who played all four quar-
ters.
Curry scored the only
varsity touchdown, on a 13-
yard run, with 9:22 remain-
ing in the third quarter.
"This was a good game,"
Lindsey said. "The kids


played hard, but we made
a few mistakes.
"I feel like we got a lot
out of this game."
The Patriots, who lost
their quarterback, leading
rusher and top receiver to
graduation, are looking at
what players want to step


up offensively as well as
who wants to become a
leader defensively.
"I will have a much bet-
ter idea about the team
when I watch the- film,"
Lindsey said. "I am very
proud of these kids and the
job they did tonight.


"Pine Forest has a real
good program, and I have
a lot of respect for them,
and this was a good way to
measure how we react un-
der the lights."
Curry led Pace with 53
yards rushing on 14 car-
ries.


In the JV half, the Patri-
ots scored two touchdowns
thanks to the efforts of
Curry as they took a 16-14
win.
The Pace JV defense
stopped Pine Forest on its
first two-point conversion
attempt.


Barber kicking up



more than his heels

Milton kicker signs with Wisconsin Lutheran


Campers at Ihe Future Panther Football Camp work on passing drills.


Hard spring preps Panthers


for football season ahead


Milton players host camp

By BILL GAMBLING
news@srpressgazette.com
Milton has a new coach, a new
attitude and a new air about itself.
Instead of participating in a tra-
ditional spring jamboree, the Mil-
ton Panthers scrimmaged against
themselves to close out the spring
football season.
The one constant is the offen-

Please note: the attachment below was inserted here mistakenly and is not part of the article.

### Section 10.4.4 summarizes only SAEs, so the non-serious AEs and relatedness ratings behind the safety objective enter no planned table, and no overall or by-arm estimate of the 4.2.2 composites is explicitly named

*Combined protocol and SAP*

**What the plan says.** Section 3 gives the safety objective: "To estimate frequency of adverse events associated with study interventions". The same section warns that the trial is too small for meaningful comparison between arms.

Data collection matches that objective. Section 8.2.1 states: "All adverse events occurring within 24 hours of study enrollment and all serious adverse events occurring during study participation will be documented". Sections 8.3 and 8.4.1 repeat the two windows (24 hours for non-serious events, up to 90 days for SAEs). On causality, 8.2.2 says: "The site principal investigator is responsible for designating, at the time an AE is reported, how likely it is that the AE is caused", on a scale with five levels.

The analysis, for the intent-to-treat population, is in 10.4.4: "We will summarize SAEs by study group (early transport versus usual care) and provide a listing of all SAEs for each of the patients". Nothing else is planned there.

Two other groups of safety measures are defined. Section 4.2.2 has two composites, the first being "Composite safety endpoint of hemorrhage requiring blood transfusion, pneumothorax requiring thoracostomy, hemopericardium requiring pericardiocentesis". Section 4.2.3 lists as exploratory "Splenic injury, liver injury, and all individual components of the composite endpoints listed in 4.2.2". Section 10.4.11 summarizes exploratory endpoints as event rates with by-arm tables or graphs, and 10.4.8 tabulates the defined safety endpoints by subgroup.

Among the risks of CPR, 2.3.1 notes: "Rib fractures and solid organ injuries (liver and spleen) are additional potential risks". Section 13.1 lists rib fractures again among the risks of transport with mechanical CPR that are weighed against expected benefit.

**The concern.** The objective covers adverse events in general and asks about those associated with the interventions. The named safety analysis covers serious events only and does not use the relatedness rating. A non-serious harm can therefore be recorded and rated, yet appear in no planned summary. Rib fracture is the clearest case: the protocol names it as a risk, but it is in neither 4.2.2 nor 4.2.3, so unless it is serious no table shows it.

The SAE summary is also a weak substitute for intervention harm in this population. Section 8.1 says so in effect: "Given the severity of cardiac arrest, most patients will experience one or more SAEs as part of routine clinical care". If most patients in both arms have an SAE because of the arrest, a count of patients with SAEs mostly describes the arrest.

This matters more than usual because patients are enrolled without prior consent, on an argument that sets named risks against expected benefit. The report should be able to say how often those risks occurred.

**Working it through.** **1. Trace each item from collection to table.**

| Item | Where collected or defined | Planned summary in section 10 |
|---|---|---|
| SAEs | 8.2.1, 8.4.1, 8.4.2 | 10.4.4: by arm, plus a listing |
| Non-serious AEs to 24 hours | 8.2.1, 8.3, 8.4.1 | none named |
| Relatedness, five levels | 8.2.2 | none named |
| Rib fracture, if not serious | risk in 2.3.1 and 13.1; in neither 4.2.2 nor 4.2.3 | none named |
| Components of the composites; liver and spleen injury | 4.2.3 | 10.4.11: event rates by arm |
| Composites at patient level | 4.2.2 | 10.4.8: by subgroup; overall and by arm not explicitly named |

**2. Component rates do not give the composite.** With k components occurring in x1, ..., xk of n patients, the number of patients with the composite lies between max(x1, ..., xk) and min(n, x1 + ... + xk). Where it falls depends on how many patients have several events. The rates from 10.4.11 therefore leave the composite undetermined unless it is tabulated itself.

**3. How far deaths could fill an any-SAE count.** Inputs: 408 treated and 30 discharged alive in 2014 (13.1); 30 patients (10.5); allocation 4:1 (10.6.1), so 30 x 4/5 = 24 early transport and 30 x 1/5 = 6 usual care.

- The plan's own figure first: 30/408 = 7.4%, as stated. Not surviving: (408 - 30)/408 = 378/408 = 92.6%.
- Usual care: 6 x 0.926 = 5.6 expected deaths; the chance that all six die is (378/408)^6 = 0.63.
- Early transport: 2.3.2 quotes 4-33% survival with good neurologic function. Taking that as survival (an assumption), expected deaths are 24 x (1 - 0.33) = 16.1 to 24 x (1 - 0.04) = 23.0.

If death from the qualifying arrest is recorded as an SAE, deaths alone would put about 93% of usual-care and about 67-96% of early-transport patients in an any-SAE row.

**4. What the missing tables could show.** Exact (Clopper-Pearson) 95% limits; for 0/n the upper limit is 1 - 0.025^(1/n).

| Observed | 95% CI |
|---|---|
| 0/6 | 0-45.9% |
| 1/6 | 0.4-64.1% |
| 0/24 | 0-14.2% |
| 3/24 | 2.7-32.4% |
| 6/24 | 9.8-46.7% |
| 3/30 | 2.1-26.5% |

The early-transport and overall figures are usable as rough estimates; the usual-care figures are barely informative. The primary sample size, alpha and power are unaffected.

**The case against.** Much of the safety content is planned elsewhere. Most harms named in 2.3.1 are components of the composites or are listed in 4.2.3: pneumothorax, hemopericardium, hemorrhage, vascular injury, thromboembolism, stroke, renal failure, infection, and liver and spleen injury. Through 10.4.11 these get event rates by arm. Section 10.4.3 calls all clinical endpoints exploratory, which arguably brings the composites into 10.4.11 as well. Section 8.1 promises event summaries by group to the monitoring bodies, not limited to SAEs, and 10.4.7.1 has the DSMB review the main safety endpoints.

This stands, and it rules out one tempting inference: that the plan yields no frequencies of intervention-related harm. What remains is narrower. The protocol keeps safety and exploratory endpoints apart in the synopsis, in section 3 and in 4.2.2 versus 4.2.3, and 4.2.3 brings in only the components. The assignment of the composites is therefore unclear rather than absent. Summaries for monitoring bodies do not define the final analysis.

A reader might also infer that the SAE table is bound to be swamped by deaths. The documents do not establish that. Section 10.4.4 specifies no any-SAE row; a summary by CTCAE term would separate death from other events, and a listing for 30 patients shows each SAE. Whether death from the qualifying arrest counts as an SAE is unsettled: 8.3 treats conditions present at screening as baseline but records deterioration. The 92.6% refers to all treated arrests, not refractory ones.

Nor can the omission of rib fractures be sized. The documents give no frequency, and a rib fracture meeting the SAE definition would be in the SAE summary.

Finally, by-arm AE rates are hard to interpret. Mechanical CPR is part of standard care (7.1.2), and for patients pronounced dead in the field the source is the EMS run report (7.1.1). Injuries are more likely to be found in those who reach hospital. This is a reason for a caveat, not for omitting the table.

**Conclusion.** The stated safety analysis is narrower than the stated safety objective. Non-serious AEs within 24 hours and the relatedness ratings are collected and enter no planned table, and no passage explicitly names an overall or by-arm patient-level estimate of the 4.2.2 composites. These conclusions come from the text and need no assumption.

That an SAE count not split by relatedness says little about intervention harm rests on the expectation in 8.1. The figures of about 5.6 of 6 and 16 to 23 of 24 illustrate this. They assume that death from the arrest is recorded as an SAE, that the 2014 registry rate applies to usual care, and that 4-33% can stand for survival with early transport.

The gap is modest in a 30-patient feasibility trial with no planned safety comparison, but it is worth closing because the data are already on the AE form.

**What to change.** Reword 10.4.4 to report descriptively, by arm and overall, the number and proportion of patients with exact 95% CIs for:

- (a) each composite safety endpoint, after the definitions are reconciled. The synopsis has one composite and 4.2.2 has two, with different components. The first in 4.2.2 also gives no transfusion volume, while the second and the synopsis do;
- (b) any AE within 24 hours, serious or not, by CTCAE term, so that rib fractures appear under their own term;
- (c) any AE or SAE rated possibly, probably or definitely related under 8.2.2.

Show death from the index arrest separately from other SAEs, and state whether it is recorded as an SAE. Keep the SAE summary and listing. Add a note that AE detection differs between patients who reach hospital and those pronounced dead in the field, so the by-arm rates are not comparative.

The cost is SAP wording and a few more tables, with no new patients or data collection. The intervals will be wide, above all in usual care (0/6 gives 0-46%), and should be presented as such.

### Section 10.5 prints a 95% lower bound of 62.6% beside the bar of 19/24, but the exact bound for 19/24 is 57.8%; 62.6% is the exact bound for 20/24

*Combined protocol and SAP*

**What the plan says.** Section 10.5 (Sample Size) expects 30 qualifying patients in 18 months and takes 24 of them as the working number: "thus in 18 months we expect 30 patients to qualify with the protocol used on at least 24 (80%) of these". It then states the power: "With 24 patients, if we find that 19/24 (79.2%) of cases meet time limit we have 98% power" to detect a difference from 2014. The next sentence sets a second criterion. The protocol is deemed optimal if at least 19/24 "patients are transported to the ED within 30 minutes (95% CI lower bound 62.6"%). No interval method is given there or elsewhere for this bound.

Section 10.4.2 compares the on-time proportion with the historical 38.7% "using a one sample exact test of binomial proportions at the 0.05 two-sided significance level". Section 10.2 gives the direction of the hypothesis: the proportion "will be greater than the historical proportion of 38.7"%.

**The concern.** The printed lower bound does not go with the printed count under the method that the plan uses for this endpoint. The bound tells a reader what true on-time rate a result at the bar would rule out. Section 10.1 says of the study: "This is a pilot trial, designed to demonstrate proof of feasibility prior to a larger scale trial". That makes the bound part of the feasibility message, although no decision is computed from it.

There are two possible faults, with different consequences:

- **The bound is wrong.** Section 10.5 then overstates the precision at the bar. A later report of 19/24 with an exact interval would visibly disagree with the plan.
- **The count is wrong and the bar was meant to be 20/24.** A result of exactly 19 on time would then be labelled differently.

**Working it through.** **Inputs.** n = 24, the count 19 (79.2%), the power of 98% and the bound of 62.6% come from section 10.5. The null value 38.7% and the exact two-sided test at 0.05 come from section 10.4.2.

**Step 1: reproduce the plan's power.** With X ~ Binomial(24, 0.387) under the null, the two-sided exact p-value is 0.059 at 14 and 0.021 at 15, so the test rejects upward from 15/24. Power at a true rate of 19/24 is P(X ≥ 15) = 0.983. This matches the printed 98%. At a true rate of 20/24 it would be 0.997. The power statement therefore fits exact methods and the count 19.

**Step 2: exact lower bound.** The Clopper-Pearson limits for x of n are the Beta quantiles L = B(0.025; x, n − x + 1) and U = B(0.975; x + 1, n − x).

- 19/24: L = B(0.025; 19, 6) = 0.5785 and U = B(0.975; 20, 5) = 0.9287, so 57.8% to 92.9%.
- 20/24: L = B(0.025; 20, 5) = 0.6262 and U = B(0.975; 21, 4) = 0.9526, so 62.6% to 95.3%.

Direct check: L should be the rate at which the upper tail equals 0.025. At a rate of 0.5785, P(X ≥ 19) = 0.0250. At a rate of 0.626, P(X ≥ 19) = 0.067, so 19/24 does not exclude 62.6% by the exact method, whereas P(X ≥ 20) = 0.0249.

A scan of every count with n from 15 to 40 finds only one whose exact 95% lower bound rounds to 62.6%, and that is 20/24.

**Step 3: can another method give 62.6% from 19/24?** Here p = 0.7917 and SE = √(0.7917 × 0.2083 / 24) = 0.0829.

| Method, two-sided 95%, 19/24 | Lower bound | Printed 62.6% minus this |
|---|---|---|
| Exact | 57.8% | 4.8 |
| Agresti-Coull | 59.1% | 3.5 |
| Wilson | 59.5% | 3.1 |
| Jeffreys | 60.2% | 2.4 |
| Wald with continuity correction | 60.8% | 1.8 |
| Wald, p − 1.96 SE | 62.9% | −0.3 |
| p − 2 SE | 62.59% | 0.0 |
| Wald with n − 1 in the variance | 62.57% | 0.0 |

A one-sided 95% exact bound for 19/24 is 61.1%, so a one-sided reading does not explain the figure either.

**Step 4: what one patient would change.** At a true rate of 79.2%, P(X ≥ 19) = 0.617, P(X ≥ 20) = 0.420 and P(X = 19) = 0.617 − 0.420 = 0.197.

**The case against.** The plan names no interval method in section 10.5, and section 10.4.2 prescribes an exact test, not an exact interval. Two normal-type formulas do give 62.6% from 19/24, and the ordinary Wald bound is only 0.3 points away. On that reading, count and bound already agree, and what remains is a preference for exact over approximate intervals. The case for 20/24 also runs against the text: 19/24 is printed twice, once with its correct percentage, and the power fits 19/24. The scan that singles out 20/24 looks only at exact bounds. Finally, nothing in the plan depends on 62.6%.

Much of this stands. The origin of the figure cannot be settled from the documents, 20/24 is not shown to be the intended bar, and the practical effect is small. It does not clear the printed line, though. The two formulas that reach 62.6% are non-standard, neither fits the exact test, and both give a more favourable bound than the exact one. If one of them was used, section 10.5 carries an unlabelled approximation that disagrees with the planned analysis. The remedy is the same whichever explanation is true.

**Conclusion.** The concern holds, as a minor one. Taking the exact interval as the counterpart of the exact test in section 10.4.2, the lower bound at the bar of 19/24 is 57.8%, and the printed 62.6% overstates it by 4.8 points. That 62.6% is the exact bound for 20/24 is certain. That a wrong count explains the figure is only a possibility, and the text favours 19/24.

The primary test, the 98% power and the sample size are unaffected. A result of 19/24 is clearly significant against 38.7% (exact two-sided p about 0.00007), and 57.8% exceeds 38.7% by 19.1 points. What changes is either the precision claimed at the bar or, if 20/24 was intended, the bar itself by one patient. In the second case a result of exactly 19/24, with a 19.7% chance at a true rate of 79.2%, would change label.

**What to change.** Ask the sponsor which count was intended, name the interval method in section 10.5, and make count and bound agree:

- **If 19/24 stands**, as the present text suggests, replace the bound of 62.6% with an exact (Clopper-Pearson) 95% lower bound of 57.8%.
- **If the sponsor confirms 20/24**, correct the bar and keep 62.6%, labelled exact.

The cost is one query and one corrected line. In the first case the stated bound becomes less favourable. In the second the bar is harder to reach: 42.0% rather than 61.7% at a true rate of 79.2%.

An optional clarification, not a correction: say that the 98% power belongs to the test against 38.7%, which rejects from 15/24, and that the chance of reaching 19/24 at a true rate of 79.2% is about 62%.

sive weapon calling'the signals in
the huddle.
Standout quarterback Matt
Floyd showed how well he is grasp-
ing the new offense being imple-
mented by Milton's new football
coach Bobby Johns on Friday night
as he threw for five touchdowns
and ran for five more during the
scrimmage.
The Panthers, who started
strong in 2009 before finishing 5-
5, have been going through major
changes in practice times and.
workouts, especially in the weight
room.
While Floyd showed off his arm
and legs, the Panthers showed off
a strong backfield tandem of Casey
Freeman and Brennan White.
Defensively the Panthers have


Handoffs are important anc a running back to maintain the
pocket for, the football to protect it during the run, which future
Panthers worked on Saturday morning at Milton High School.


room to grow, but Johns is
optimistic.
"We've just got a lot of learning
to do defensively," Johns said. "We
are playing as though we are not
sure of ourselves, but we did some
good things and were in the right
place most of the time during the
scrimmage."
An intense spring thinned out
the Panthers' numbers before the


scrimmage, as roughly 50 players
left the team during practice, but
Milton is still expected to dress
out 65 players who will be looking
ahead to summer drills.
After the spring scrimmage,
many of the Panthers returned to
the stadium Saturday morning as
roughly 200 area kids turned out
for the Milton Future Panther Foot-
ball Camp.


By BILL GAMBLING
news@srpressgazette.com
To call Mauricio Barber a
Warrior would be an under-
statement, but now he 'offi-'
cially is.
The former soccer .player
wanted to kick at Milton High